The Centre for Democracy & Technology, Europe (CDT)’s Security & Surveillance Program works at the European-level to ensure that people are free from unwarranted surveillance. In line with international human rights law standards, we advocate that government surveillance should have strict, independent oversight and checks against bias. We also believe that the European Union and its Member States should play a positive role in global debates on better protections against such surveillance, in line with the EU’s own human rights foreign policy.
To support this work, CDT is seeking a consultant to contribute to two projects. Depending on the background of the applying contractors, CDT may decide to award each project to different contractors. Contractors can also choose to apply for one or both projects in accordance with their availability and expertise.
Project A : A research scoping project on the implementation of the recast of the EU’s Dual Use Regulation to support human rights:
Further to concerns about the export of cyber surveillance technologies to rights-abusing countries during the uprisings across the Middle East and Northern Africa, it was agreed that the EU’s Dual Use Regulation needed to be updated. After lengthy negotiations, the recast Dual Use Regulation entered into force on 9 September 2021. However, the recast still left room for improvement. In particular, the recast included a narrow definition of cyber surveillance, included a weak catch-all control clause for unlisted cybersurveillance items, and failed to provide criteria to determine what would count as a ‘serious human rights violation’ when considering issuing export licenses. Furthermore, the due diligence provisions imposed on larger exports were not inline with international human rights standards in relation to business and human rights. The Pegasus scandal has since rocked the globe and exposed the perils of unlawful government surveillance facilitated by tech companies. At least two EU member states have been accused of having allowed NSO Group to successfully export from their States.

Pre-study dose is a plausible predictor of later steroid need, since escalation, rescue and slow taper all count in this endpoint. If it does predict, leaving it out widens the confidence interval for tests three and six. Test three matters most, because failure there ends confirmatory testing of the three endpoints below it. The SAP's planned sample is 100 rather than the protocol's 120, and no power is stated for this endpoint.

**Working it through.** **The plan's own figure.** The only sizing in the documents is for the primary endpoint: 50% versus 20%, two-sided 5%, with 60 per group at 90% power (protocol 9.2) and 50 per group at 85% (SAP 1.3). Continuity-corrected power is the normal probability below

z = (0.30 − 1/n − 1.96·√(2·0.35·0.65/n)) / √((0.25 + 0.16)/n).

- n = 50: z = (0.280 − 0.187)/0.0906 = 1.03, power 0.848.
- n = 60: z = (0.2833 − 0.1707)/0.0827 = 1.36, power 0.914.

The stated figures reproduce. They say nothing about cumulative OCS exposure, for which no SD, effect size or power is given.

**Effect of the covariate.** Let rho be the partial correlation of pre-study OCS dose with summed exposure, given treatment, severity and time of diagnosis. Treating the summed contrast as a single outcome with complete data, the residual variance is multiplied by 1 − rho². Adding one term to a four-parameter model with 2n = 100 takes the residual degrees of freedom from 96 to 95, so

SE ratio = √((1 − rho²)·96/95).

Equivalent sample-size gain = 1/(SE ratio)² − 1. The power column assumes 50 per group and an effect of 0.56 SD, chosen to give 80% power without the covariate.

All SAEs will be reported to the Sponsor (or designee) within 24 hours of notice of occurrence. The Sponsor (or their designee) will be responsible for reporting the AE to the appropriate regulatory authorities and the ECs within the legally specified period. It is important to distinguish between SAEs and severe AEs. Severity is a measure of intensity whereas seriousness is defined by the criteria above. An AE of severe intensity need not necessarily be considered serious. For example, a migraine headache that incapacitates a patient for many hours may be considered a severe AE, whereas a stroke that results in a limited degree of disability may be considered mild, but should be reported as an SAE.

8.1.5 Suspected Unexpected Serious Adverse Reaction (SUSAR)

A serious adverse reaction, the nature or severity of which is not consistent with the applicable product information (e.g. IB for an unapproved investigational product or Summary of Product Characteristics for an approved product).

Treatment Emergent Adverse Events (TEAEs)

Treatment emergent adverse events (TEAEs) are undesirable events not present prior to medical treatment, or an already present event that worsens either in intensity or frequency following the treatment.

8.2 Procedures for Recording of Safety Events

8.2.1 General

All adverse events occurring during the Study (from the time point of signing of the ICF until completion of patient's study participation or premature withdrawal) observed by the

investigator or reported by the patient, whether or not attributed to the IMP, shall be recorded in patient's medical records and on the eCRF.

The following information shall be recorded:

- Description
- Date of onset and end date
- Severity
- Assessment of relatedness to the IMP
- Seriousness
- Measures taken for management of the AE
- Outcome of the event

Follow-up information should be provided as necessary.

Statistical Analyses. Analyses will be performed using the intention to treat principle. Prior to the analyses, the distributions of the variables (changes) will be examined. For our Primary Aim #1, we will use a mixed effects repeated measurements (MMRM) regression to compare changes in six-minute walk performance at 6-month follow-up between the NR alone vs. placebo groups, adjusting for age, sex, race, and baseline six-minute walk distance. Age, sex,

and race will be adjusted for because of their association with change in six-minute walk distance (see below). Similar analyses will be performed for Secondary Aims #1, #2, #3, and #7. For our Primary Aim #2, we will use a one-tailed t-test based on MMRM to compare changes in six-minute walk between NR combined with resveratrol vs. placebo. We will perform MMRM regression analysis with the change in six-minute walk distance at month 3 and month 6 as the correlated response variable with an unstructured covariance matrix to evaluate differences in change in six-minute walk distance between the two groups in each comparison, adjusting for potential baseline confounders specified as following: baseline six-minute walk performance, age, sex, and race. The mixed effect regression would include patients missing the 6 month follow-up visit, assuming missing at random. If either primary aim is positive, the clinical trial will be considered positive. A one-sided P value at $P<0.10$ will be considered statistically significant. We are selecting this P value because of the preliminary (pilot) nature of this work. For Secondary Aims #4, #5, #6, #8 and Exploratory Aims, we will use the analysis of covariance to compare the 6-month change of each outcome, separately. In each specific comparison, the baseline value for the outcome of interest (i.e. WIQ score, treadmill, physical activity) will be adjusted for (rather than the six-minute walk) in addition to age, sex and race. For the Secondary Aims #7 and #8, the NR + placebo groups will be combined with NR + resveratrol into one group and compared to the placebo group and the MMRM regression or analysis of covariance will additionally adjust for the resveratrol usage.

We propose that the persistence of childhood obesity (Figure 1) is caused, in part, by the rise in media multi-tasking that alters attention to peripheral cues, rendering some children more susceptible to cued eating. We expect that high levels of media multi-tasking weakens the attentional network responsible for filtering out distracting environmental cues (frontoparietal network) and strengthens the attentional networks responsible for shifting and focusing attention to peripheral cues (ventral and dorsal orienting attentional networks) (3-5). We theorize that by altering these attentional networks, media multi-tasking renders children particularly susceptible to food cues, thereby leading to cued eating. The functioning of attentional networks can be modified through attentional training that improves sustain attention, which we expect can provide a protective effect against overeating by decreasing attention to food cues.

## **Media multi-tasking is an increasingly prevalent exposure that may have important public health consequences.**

CDT Europe would like to engage in a research project examining the Dual Use Regulation, especially as it is being looked at as a potential international model. The questions we would like to explore include: what do recent events tell us about the loopholes and failures in the Dual Use Regulation system? Are the practical measures to help fully implement the Regulation as suggested by civil society at the time of agreement of the recast being implemented? The framework of this consultancy would be to complete an initial scoping project that would help define an eventual more extensive research report.
The consultant would produce a maximum 15-page scoping paper which would explore the following questions:
The research scoping paper should be completed in approximately 8 weeks (the “research period”) with the following tasks:
Project B: Analysis and advocacy support on our project to protect encryption in EU laws.
The European Commission has proposed a Regulation to Combat Child Sexual Abuse Material Online. The draft Regulation has such a broad scope, applying to both hosting services and providers of internal communications, and mandating scanning of all communications, that, in its current draft, it very concerningly amounts to giving a mass surveillance mandate to law enforcement authorities. The proposal would also effectively break end-to-end encryption, with dire consequences to democracy worldwide.
The Consultant would support CDT Europe’s advocacy on this file by:
Please submit a CV, a writing sample and details of your consultancy rate.
All selected applicants will be interviewed by telephone/video call, during which time we may ask interviewees to submit references or a writing sample.
Due to the large number of applications we receive, only applicants selected for interviews will be contacted.
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